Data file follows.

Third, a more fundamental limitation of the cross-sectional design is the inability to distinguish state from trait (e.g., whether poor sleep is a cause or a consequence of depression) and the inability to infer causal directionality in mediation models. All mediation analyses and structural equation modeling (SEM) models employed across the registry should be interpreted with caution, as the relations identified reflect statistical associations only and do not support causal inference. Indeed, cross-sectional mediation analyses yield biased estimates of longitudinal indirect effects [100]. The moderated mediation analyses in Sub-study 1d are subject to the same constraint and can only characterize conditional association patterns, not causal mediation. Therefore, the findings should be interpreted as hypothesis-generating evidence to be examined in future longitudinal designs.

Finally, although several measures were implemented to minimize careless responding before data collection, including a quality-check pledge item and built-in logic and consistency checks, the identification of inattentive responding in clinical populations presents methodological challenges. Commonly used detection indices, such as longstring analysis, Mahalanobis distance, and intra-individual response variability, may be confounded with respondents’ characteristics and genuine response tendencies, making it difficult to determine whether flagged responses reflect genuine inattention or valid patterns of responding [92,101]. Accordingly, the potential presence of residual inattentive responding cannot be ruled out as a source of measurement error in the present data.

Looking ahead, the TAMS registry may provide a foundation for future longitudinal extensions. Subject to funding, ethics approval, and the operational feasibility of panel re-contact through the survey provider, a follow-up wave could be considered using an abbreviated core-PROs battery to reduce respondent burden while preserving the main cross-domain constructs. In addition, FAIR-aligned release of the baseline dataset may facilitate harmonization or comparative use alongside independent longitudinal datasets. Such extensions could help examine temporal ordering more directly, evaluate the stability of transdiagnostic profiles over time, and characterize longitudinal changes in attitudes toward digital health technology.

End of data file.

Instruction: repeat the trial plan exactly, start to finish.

Third, a more fundamental limitation of the cross-sectional design is the inability to distinguish state from trait (e.g., whether poor sleep is a cause or a consequence of depression) and the inability to infer causal directionality in mediation models. All mediation analyses and structural equation modeling (SEM) models employed across the registry should be interpreted with caution, as the relations identified reflect statistical associations only and do not support causal inference. Indeed, cross-sectional mediation analyses yield biased estimates of longitudinal indirect effects [100]. The moderated mediation analyses in Sub-study 1d are subject to the same constraint and can only characterize conditional association patterns, not causal mediation. Therefore, the findings should be interpreted as hypothesis-generating evidence to be examined in future longitudinal designs.

Finally, although several measures were implemented to minimize careless responding before data collection, including a quality-check pledge item and built-in logic and consistency checks, the identification of inattentive responding in clinical populations presents methodological challenges. Commonly used detection indices, such as longstring analysis, Mahalanobis distance, and intra-individual response variability, may be confounded with respondents’ characteristics and genuine response tendencies, making it difficult to determine whether flagged responses reflect genuine inattention or valid patterns of responding [92,101]. Accordingly, the potential presence of residual inattentive responding cannot be ruled out as a source of measurement error in the present data.

Looking ahead, the TAMS registry may provide a foundation for future longitudinal extensions. Subject to funding, ethics approval, and the operational feasibility of panel re-contact through the survey provider, a follow-up wave could be considered using an abbreviated core-PROs battery to reduce respondent burden while preserving the main cross-domain constructs. In addition, FAIR-aligned release of the baseline dataset may facilitate harmonization or comparative use alongside independent longitudinal datasets. Such extensions could help examine temporal ordering more directly, evaluate the stability of transdiagnostic profiles over time, and characterize longitudinal changes in attitudes toward digital health technology.